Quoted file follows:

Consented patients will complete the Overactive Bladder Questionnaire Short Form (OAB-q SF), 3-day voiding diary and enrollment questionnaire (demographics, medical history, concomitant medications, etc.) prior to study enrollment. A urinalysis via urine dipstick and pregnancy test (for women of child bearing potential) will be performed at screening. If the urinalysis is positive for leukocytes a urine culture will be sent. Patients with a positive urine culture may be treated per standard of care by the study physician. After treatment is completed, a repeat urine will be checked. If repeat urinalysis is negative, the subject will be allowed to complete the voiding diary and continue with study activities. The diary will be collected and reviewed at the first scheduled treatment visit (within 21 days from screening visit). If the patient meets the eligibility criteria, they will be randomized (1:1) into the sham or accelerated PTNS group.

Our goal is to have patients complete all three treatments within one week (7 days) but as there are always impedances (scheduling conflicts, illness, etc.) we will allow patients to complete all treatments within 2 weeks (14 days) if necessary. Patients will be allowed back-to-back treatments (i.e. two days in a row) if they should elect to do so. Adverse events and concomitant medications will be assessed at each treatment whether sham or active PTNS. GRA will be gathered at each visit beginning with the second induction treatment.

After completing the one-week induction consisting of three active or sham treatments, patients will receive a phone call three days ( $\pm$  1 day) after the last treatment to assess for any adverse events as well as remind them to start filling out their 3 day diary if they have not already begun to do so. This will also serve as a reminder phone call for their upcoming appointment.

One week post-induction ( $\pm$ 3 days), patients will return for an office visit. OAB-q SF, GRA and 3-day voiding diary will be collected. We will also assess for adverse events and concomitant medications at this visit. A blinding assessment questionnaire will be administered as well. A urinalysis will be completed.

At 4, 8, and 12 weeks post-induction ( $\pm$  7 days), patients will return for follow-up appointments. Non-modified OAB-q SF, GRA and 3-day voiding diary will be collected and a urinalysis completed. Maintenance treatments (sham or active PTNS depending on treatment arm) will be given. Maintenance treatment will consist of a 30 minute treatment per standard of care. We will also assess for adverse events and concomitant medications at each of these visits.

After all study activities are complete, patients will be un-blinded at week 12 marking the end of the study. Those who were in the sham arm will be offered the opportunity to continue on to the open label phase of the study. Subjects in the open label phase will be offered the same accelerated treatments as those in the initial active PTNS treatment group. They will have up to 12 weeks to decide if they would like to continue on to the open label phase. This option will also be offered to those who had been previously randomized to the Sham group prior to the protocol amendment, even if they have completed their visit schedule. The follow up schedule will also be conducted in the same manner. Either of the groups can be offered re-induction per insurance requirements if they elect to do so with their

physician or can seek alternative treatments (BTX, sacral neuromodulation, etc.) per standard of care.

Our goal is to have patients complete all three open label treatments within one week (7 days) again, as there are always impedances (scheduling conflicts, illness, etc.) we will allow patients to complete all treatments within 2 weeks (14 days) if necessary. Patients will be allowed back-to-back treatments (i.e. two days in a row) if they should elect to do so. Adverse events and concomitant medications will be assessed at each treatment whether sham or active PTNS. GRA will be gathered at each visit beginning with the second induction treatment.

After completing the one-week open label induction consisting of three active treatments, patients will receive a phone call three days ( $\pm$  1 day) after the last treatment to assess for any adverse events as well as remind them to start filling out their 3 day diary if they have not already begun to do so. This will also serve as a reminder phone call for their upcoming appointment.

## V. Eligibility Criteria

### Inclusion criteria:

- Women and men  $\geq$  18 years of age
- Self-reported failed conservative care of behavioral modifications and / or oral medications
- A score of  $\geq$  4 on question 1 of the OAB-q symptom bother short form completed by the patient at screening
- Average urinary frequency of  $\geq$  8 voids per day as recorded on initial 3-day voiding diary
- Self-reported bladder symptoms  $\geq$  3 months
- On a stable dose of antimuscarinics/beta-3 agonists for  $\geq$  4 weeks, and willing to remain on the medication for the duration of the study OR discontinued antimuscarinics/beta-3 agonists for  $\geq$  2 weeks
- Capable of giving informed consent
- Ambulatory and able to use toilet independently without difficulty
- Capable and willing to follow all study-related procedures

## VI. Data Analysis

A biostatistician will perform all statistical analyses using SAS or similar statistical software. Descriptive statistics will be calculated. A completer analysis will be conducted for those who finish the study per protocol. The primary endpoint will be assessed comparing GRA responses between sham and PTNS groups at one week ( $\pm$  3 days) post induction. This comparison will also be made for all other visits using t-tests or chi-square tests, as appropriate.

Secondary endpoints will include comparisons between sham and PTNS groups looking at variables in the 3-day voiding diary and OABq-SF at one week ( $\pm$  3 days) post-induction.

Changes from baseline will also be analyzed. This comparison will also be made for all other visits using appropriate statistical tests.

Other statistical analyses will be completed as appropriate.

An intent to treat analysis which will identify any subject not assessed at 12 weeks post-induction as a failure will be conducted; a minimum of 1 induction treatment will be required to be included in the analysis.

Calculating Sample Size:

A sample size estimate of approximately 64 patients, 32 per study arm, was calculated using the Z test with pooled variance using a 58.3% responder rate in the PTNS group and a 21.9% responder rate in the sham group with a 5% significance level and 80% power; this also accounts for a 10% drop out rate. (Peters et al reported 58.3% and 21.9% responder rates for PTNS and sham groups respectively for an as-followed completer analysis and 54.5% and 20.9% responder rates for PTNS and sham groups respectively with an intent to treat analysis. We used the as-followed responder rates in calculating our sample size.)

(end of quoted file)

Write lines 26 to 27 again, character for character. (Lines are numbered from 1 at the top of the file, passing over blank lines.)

An intent to treat analysis which will identify any subject not assessed at 12 weeks post-induction as a failure will be conducted; a minimum of 1 induction treatment will be required to be included in the analysis.

Calculating Sample Size: